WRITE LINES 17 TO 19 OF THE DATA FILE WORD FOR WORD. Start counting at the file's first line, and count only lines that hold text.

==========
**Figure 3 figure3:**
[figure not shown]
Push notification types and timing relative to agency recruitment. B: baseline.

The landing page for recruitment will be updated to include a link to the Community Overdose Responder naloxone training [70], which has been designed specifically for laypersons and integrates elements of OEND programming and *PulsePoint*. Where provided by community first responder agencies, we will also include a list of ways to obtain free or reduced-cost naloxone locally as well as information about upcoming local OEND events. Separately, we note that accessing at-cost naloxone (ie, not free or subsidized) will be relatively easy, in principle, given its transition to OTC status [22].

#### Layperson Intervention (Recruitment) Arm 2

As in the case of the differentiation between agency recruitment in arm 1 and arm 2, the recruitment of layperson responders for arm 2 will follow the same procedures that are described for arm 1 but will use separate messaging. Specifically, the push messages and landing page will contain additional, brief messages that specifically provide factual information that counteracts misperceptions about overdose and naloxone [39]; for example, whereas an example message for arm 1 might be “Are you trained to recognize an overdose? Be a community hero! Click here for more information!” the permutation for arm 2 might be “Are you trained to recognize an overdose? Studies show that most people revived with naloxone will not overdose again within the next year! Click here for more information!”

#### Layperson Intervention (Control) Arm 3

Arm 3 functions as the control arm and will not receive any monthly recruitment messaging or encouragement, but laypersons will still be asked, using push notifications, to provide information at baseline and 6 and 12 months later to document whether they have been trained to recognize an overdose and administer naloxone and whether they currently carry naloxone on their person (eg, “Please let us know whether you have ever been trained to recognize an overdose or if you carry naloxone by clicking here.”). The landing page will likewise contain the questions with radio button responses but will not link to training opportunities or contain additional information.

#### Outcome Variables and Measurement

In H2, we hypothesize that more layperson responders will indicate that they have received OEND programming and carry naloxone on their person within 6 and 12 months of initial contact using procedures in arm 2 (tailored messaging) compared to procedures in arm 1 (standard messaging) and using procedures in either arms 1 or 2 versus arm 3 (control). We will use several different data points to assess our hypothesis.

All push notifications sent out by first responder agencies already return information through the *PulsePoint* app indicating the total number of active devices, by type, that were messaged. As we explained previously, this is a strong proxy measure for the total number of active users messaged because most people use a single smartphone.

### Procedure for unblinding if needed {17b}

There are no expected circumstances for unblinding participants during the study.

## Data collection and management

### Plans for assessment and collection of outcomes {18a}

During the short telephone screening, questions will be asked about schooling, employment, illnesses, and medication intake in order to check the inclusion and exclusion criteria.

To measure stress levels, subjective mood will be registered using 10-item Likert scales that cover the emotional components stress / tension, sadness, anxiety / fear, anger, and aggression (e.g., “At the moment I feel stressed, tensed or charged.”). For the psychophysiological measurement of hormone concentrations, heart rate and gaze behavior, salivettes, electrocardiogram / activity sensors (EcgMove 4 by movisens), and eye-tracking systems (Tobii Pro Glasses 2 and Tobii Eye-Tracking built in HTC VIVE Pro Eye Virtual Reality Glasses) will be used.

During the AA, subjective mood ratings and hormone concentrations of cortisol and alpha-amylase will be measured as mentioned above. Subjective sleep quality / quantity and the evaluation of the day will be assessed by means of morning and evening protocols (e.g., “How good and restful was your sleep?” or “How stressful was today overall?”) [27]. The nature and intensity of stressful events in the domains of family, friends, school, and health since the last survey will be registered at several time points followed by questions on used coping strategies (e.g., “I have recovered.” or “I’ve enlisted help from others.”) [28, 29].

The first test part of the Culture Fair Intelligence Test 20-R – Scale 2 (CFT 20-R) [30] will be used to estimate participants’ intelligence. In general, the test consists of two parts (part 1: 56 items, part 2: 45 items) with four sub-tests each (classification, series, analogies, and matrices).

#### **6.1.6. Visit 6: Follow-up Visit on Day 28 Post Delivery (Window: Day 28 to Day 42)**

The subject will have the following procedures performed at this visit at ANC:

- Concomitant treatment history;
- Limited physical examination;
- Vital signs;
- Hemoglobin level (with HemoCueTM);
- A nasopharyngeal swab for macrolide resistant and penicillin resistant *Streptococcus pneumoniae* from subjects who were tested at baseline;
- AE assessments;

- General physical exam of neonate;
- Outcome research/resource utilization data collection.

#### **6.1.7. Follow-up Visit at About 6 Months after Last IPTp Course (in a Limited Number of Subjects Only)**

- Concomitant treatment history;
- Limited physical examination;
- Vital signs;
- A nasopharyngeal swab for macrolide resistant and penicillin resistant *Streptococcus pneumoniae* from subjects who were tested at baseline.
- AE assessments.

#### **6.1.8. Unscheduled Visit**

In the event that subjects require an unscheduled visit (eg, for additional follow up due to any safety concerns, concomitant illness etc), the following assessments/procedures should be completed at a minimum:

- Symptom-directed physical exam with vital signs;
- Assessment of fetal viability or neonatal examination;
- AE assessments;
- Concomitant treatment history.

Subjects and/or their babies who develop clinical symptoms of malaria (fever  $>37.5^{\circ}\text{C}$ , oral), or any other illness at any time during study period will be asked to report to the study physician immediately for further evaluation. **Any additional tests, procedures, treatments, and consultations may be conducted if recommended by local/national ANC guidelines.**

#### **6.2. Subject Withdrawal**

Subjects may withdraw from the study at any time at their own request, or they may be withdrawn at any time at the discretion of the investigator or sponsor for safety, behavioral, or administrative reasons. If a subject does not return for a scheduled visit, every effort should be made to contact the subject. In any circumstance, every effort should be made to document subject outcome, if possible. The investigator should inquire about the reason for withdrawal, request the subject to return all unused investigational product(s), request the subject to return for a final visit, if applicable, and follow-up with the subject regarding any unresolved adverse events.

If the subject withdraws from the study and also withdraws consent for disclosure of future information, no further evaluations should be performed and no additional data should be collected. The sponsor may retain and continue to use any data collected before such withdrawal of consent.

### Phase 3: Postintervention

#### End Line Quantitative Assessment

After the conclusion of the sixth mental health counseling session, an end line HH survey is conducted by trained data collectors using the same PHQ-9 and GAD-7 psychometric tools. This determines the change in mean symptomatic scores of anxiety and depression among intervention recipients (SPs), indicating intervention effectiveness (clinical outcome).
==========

To measure stress levels, subjective mood will be registered using 10-item Likert scales that cover the emotional components stress / tension, sadness, anxiety / fear, anger, and aggression (e.g., “At the moment I feel stressed, tensed or charged.”). For the psychophysiological measurement of hormone concentrations, heart rate and gaze behavior, salivettes, electrocardiogram / activity sensors (EcgMove 4 by movisens), and eye-tracking systems (Tobii Pro Glasses 2 and Tobii Eye-Tracking built in HTC VIVE Pro Eye Virtual Reality Glasses) will be used.

During the AA, subjective mood ratings and hormone concentrations of cortisol and alpha-amylase will be measured as mentioned above. Subjective sleep quality / quantity and the evaluation of the day will be assessed by means of morning and evening protocols (e.g., “How good and restful was your sleep?” or “How stressful was today overall?”) [27]. The nature and intensity of stressful events in the domains of family, friends, school, and health since the last survey will be registered at several time points followed by questions on used coping strategies (e.g., “I have recovered.” or “I’ve enlisted help from others.”) [28, 29].

The first test part of the Culture Fair Intelligence Test 20-R – Scale 2 (CFT 20-R) [30] will be used to estimate participants’ intelligence. In general, the test consists of two parts (part 1: 56 items, part 2: 45 items) with four sub-tests each (classification, series, analogies, and matrices).